In the statement made by my right hon. Friend the Secretary of State for Environment, Food and Rural Affairs on 14 July, Official Report, columns 40-44WS, she explained that the Rural Payments Agency business plan for 2011-12 would be updated when the agency’s strategic improvement plan (SIP) was finalised. Work on constructing that plan is progressing well and the new RPA management team are already taking forward some components. However, as there may be public expenditure implications, it has been necessary to factor in additional time for scrutiny and approvals processes before the plan can be finalised. Consequently, my expectation is that the SIP will now be ready for publication in the first quarter of 2012.
In the meantime, the RPA oversight board, which I chair, has reviewed the existing indicator in the business plan for demonstrating that payments under the 2011 single payment scheme (SPS) are made in an accurate and cost-effective manner. In doing so, we have considered progress on both 2011 scheme processing and work to address legacy errors. In line with my earlier statements, the agency has been undertaking corrective action on the remaining known legacy data problems alongside the processing of 2011 SPS claims. I am pleased to say that that corrective work on the known error cases remains on track to be completed by the end of the payment window on 30 June 2012, with further analysis planned on potential cases. Outstanding top-up payments have already been completed in respect of 2010 claims and are significantly advanced in respect of long-standing requests raised by claimants relating to earlier scheme year claims.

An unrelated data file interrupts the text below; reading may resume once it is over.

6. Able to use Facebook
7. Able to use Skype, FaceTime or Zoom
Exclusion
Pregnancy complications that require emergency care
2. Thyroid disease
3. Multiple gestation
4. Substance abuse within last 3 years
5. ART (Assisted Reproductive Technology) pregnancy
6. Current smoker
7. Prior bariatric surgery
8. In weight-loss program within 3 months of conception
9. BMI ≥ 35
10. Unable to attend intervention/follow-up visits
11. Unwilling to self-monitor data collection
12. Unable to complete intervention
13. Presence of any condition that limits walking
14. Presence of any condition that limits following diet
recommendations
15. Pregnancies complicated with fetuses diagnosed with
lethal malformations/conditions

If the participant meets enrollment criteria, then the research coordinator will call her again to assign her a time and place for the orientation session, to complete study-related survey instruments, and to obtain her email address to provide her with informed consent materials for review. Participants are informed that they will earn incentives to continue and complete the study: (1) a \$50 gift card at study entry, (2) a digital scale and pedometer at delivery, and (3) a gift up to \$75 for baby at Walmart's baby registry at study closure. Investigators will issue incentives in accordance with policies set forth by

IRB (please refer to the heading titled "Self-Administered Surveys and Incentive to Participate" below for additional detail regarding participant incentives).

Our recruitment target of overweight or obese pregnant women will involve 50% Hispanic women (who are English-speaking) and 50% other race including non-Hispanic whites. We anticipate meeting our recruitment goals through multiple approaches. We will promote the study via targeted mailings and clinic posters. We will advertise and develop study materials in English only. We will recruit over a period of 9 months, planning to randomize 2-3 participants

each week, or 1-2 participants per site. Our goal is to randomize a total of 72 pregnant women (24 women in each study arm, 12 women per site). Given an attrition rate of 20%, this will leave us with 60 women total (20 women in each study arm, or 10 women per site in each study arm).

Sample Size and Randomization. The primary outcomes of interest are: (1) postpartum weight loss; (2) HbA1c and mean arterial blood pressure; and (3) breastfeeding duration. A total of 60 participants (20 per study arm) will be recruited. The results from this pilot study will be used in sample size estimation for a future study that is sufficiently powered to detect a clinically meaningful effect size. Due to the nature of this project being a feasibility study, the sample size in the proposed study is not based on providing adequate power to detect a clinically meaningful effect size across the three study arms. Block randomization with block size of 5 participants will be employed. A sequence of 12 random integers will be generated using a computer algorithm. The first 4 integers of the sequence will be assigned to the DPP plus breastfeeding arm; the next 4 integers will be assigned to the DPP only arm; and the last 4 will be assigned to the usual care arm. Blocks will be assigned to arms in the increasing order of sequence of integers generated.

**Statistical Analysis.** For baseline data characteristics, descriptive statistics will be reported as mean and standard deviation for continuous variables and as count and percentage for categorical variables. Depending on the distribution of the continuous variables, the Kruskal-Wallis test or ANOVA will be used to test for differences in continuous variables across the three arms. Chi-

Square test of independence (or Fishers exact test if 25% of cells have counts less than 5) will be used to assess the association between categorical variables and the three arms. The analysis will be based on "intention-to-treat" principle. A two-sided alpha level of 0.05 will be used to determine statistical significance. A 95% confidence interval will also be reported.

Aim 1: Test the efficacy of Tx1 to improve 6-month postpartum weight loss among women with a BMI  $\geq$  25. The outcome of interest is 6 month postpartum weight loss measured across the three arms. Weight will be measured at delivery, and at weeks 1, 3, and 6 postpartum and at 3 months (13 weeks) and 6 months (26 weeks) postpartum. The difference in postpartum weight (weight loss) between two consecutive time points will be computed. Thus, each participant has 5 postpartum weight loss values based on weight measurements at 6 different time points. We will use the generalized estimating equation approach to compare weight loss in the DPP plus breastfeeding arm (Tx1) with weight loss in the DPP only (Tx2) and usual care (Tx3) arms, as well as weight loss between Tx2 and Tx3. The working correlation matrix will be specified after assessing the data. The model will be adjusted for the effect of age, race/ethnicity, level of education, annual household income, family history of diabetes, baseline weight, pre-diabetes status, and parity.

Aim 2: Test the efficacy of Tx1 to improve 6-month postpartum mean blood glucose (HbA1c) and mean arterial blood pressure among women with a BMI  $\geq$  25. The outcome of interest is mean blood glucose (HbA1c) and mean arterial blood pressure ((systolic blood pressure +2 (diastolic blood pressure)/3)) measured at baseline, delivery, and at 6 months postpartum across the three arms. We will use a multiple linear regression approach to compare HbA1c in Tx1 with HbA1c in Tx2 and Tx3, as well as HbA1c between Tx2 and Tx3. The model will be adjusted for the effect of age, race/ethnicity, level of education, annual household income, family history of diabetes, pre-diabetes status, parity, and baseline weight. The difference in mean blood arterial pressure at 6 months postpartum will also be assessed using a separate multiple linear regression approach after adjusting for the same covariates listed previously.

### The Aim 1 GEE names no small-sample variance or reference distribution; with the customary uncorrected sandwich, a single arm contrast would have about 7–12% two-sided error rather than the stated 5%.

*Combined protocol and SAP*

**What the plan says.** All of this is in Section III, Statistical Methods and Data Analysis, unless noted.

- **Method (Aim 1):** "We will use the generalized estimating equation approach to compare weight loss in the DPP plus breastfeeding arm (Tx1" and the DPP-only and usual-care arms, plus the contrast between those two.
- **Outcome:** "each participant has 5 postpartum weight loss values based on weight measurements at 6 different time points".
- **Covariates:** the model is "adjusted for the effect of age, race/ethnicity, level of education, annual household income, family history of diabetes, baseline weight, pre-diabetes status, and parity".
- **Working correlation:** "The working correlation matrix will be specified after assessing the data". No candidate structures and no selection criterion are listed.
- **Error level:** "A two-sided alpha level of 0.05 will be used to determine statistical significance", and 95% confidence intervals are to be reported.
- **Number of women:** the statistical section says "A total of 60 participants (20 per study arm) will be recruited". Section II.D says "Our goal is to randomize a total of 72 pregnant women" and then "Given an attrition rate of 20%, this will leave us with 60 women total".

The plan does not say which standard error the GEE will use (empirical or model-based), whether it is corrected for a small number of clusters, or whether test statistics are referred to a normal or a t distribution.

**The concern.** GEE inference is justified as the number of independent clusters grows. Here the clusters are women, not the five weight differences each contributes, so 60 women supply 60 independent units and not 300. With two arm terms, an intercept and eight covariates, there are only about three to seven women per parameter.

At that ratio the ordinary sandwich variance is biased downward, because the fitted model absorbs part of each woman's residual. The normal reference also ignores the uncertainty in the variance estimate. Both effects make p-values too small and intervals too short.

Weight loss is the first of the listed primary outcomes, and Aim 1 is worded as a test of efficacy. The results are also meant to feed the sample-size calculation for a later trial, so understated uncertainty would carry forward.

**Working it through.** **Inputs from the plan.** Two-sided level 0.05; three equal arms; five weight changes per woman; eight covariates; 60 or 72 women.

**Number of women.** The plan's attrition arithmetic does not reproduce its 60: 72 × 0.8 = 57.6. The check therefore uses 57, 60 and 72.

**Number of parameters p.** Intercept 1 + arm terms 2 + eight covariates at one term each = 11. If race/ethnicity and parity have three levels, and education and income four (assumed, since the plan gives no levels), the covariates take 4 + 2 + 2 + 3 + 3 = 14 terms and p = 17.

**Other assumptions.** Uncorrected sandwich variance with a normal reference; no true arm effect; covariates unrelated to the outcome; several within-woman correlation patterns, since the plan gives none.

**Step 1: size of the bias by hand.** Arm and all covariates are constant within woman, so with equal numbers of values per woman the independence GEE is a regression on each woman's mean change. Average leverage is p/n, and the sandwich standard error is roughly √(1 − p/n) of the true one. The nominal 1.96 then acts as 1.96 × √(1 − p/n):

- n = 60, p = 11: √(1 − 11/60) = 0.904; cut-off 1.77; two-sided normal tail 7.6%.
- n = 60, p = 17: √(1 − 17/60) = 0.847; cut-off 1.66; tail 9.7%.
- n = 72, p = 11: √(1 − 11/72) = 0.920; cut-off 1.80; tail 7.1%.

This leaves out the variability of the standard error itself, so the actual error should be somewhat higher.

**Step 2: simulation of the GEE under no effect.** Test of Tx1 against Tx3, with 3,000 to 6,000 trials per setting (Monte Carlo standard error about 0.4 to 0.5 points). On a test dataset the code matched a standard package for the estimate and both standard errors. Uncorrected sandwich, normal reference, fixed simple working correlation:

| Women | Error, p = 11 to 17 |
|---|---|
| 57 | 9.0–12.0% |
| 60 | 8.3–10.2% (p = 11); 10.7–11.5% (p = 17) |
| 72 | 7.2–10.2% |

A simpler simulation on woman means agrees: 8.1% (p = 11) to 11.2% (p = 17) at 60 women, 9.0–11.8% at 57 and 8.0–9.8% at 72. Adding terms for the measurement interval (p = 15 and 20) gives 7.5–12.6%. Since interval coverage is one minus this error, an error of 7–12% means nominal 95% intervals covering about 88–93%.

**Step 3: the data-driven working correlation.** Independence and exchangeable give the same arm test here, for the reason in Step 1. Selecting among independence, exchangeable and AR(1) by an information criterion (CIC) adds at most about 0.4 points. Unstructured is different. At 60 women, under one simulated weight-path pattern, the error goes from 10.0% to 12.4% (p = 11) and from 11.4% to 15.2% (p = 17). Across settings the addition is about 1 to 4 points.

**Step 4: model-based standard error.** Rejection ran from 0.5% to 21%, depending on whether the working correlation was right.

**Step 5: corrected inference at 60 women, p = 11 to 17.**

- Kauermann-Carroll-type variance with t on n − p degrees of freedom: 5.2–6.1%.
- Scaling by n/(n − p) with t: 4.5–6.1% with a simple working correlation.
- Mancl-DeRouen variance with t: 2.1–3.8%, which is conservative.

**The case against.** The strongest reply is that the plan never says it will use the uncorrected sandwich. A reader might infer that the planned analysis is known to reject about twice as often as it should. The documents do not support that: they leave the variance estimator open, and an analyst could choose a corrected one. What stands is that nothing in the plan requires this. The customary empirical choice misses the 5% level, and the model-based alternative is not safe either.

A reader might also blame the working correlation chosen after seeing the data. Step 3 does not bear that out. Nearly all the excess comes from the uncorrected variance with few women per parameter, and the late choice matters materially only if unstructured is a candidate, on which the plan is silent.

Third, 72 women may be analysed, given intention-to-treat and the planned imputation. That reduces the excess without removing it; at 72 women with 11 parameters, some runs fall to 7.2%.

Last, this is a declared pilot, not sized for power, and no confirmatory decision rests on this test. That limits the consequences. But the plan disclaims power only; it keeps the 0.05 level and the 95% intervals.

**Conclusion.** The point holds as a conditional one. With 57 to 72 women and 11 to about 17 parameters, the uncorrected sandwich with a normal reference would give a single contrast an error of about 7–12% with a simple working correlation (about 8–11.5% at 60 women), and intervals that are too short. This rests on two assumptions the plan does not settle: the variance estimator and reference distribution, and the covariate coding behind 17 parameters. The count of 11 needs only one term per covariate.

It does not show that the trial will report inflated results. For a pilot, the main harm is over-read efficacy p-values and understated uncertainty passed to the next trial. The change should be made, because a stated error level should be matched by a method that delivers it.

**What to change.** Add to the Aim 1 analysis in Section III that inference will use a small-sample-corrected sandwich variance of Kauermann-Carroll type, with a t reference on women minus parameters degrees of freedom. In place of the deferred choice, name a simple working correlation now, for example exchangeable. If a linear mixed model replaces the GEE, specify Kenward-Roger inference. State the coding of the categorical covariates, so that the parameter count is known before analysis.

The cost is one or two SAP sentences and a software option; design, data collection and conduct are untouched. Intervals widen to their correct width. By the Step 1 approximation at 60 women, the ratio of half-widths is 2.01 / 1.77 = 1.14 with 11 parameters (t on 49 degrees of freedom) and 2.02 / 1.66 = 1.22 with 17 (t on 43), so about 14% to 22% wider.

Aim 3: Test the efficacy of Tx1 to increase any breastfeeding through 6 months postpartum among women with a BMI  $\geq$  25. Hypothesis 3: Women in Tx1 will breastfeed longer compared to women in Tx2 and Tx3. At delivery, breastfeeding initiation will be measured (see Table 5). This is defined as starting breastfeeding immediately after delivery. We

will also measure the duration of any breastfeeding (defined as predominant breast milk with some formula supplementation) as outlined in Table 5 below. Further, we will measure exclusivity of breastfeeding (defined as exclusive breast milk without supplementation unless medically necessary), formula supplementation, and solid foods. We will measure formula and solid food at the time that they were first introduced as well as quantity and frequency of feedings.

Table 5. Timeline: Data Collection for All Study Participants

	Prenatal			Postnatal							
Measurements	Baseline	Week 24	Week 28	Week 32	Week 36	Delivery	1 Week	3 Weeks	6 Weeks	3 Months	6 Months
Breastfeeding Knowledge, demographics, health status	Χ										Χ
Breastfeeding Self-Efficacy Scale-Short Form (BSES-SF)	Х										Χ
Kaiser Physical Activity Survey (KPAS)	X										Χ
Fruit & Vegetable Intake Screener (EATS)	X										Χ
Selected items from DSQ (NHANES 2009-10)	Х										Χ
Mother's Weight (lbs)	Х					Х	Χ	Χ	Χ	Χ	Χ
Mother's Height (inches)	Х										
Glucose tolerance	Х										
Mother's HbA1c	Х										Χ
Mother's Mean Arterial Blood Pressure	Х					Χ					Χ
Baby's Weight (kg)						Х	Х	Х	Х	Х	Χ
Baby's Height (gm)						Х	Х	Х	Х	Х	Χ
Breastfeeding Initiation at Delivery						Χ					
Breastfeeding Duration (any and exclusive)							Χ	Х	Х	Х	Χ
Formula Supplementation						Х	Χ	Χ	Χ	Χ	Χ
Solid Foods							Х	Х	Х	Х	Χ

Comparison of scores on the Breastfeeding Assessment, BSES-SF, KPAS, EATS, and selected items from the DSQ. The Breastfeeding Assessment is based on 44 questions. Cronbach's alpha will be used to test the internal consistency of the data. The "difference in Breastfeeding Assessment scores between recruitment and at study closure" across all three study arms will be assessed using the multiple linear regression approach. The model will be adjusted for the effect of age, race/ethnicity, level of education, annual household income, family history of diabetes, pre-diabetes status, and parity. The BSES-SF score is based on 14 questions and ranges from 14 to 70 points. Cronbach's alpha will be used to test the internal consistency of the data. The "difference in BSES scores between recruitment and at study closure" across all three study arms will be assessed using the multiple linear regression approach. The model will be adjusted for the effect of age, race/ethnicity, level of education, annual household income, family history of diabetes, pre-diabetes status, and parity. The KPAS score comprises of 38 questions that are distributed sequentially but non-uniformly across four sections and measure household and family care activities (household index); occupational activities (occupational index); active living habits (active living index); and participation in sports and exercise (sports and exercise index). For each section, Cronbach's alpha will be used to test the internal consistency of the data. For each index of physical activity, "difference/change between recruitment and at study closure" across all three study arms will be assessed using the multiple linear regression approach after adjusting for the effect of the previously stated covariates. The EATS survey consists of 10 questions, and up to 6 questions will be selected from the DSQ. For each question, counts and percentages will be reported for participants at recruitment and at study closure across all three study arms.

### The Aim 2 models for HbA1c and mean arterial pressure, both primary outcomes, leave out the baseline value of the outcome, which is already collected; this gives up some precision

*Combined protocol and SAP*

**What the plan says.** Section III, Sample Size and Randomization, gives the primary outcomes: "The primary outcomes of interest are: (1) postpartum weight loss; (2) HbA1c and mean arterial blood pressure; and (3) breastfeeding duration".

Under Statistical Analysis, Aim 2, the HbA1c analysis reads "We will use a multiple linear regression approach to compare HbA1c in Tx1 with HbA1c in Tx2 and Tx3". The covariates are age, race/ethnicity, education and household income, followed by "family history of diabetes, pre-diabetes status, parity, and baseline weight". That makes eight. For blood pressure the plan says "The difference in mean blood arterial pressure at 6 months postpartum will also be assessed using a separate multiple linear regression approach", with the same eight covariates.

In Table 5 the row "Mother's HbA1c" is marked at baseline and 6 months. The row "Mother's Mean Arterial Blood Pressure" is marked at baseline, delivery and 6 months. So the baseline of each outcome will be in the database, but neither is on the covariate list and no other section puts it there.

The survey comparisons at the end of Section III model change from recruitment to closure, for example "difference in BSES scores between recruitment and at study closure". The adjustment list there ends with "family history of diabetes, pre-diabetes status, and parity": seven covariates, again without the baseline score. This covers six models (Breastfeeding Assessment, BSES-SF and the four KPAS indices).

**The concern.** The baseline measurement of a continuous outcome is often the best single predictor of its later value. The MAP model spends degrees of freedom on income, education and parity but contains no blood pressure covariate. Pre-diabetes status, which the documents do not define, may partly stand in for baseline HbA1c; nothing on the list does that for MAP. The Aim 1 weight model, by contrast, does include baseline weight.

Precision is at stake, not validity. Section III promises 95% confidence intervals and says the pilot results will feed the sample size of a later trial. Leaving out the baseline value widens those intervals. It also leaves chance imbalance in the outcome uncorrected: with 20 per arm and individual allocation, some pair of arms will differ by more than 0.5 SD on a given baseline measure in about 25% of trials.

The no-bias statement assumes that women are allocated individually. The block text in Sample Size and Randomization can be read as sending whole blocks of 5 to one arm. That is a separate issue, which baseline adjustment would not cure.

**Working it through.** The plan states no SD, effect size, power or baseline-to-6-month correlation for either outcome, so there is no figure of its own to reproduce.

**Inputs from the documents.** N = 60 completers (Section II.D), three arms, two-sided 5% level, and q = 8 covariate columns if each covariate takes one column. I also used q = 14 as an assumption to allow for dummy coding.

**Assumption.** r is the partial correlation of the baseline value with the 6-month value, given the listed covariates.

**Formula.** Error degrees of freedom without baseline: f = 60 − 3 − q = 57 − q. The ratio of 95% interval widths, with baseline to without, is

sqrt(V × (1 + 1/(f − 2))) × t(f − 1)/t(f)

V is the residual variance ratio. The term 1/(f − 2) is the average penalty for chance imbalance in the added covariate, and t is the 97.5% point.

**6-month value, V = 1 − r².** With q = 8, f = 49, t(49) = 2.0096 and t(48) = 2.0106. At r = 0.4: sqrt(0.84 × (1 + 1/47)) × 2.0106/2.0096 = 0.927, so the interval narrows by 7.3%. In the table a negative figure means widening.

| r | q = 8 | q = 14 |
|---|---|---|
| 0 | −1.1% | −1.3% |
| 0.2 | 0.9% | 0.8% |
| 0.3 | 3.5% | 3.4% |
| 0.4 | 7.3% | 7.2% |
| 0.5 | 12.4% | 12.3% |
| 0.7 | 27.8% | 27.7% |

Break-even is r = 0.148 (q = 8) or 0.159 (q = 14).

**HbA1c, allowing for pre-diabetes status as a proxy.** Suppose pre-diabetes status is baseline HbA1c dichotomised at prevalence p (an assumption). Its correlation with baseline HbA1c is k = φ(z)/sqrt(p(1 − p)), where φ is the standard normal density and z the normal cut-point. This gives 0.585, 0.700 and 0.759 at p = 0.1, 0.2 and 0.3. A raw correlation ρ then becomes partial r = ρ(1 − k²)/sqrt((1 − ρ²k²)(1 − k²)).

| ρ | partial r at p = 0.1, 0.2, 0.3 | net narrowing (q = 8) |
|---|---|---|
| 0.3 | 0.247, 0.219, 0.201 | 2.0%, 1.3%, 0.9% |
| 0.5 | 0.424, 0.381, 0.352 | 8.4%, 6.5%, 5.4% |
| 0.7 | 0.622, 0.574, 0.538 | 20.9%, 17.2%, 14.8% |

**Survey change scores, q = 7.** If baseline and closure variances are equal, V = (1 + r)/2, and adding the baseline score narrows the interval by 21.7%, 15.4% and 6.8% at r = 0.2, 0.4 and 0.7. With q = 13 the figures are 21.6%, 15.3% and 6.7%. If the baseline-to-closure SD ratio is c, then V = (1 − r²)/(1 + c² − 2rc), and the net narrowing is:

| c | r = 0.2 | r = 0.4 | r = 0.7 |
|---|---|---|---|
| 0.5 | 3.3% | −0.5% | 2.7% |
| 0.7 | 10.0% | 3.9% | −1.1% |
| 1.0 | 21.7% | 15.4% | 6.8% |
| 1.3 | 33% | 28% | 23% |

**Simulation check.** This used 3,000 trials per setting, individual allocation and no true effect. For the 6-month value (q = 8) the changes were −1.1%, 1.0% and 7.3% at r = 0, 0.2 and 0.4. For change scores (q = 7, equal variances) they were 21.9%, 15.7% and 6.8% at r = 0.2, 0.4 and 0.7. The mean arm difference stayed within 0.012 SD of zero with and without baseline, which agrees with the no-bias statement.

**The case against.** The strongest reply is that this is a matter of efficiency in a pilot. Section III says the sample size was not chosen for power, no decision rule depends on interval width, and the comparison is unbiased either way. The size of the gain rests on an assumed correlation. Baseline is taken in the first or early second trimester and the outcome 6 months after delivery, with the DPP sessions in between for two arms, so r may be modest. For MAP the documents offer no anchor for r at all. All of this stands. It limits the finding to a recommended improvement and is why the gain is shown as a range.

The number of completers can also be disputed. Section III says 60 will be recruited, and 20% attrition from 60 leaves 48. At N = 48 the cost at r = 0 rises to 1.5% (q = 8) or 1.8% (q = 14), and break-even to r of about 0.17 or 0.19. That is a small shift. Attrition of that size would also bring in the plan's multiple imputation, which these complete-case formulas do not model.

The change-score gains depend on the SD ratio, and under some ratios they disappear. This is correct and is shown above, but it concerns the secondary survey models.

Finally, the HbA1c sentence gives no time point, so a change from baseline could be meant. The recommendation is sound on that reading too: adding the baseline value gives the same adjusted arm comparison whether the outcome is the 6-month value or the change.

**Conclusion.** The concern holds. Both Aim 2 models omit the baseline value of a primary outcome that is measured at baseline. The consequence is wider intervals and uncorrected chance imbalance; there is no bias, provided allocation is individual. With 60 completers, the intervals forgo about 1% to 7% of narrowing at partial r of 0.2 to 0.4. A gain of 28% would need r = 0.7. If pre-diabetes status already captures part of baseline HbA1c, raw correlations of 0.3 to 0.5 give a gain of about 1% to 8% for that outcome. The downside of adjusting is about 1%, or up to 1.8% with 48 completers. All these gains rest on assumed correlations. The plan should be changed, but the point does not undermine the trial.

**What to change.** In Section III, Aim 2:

Against that background the oversight board has agreed the following additional indicators for 2011 SPS:
by the end of December 2011 to have paid a minimum of 86% of eligible claimants and 78% of the total estimated value;
by the end of March 2012 to have paid a minimum of 95% of both the eligible claimants and the total estimated value.
These indicators reflect a change in the focus of the agency’s efforts towards processing the more difficult cases at an earlier stage, which is expected to increase the value of payments made at the beginning of the payment window while maintaining performance on the numbers of claimants paid in that period. Each individual indicator betters or matches performance under any previous scheme year while both reducing, rather than adding to, legacy problems and operating with a much-reduced budget. That represents a stride forward for the agency but, as I discussed with leaders of farming representative bodies last week, there remains some distance to go before I could be happy that farmers are receiving the service they deserve. I am clear that further strides towards that goal must be made in the indicators that are set for subsequent years and that communications with farmers who are not paid early in the window must be improved now. I know the RPA chief executive has heard the clear message from farm leaders on the latter point and will ensure steps are taken to address it over the coming months.
I will continue to keep the House informed on the agency’s progress.